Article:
One of the focus areas for the Season of Culture is to ‘inspire a new generation of innovation’ in both countries. Whether it is high tech or the traditional creativity of origami, Japan has a long-established reputation for innovation. But if we are to learn from this legacy we need to understand where the spur for innovation comes from, how it differs from other models for invention, and how we can adapt the lessons into different contexts.
Starting with the origins, there are two key threads that clearly stand out in Japan’s history that have had a direct impact on its innovation culture. The first is the unique concept of ‘omotenashi’. Omotenashi is founded on the spirit of selfless hospitality – but this manifests itself more broadly in the esteem that service culture is held in.
This veneration of immaculate service then overlaps with a laser focus on quality. In many ways the Japanese ‘economic miracle’ was built on engineering and technological prowess – that pursued quality and excellence above all else, as is often the case in the Japanese concept of service. As a result, innovation can be seen as a by-product of the twin goals of exceptional service and quality – rather than consciously being the goal in and of itself.
Already it is possible to discern the difference between the Japanese approach and the more typical ‘light bulb’ approach to innovation as experienced in the West. Indeed, part of what makes Japanese innovation so different is that there has been an entire philosophy built around innovation – that has not happened elsewhere.
As an example, take the word innovation itself. In English it represents a monolithic concept – something is either innovative or it is not. In contrast Japan has different flavours of innovation. There is the well-known concept of ‘kaizen’ – literally ‘good change’, but typically taken to mean an ongoing process of incremental improvement. But there is also ‘kaikaku’ – radical change – and ‘kaikushin’ – to do something completely different.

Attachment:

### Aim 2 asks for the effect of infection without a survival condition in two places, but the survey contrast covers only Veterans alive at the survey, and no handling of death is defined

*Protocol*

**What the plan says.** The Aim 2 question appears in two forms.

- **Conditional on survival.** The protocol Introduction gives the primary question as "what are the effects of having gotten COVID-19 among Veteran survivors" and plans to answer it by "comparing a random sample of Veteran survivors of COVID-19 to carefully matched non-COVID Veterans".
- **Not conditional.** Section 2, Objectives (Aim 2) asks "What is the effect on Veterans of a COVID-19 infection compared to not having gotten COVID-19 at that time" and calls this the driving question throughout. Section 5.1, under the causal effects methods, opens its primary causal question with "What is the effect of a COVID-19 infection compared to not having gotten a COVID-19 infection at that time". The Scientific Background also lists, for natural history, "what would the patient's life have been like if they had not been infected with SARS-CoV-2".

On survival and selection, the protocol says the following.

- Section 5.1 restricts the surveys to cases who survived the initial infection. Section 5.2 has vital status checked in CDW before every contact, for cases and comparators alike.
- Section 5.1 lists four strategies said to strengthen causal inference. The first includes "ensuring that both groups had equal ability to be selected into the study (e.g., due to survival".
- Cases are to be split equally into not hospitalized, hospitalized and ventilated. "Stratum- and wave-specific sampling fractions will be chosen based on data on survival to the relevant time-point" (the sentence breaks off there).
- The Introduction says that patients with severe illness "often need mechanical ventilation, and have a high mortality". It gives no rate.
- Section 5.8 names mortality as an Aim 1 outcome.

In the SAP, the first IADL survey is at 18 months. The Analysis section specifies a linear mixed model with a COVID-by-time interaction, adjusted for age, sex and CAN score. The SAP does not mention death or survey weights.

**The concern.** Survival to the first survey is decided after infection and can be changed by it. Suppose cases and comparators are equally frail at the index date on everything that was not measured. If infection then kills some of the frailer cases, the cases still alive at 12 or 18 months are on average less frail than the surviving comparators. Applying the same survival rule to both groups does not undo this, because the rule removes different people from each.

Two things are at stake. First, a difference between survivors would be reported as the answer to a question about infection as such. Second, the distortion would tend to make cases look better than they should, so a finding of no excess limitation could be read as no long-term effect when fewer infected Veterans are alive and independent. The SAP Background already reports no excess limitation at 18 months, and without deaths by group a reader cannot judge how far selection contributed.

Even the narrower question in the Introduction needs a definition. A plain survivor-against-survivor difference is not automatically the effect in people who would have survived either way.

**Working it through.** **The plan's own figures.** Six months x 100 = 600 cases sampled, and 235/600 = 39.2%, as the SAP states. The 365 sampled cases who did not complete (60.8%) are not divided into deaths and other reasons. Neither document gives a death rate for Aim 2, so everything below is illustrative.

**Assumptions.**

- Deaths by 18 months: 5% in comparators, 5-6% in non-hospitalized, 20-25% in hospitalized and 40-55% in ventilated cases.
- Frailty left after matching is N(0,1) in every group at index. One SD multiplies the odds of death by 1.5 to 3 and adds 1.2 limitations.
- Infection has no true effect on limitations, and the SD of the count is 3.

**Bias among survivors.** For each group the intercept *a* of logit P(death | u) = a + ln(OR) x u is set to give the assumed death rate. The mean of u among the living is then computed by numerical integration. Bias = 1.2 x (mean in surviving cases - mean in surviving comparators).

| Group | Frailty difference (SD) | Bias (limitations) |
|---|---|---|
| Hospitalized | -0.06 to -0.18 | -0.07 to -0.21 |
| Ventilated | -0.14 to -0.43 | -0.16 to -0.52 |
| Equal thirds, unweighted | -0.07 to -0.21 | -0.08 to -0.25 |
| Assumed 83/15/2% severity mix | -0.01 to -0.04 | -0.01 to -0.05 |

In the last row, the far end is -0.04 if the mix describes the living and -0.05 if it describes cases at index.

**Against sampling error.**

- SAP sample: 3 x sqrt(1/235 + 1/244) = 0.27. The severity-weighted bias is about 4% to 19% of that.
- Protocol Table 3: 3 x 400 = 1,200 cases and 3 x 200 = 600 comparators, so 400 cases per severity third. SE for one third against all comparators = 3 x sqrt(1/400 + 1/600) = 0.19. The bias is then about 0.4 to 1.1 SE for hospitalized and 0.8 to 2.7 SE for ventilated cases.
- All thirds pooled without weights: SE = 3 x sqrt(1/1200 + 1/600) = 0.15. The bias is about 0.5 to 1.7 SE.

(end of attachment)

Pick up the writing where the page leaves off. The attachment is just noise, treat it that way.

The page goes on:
But the Japanese culture for innovation goes beyond these modes of thinking. The other crucial ingredient is the capacity for long-term reasoning. Look at the biggest technology companies in Japan – Nintendo, Sony and the rest. These are companies with long histories of reinvention and innovation. For Japan the two – longevity and innovation – are inextricably linked. The focus on finding value in the long-term is what drives the desire to continuously make things better.
The R&D investments of NTT Group are a classic example of this duality. The NTT Group spends $2 billion on R&D every year – precisely because we want to be a value partner for our customers, not just a service provider. And for us we can only offer true value if we explore the possibilities of the cutting edge – looking ahead to the future on behalf of our clients. It is precisely why foresight is one of our core values.
To a Western mind this sort of approach might seem almost quaint and old-fashioned. But with the pace of change continuously accelerating the value of foresight is, forgive the pun, invaluable. And ultimately it is this quality that I think businesses in the UK can learn the most from Japan.
The need for innovation has never been higher. But as with origami, true creativity starts with a blank page. We can’t rely on lazy assumptions and we need to look beyond the next quarter and short horizons. We need to be thinking about the next two, five, even 10 years. If we never get our head up to look ahead, we will always do what we’ve always done – and today that simply isn’t a sustainable strategy.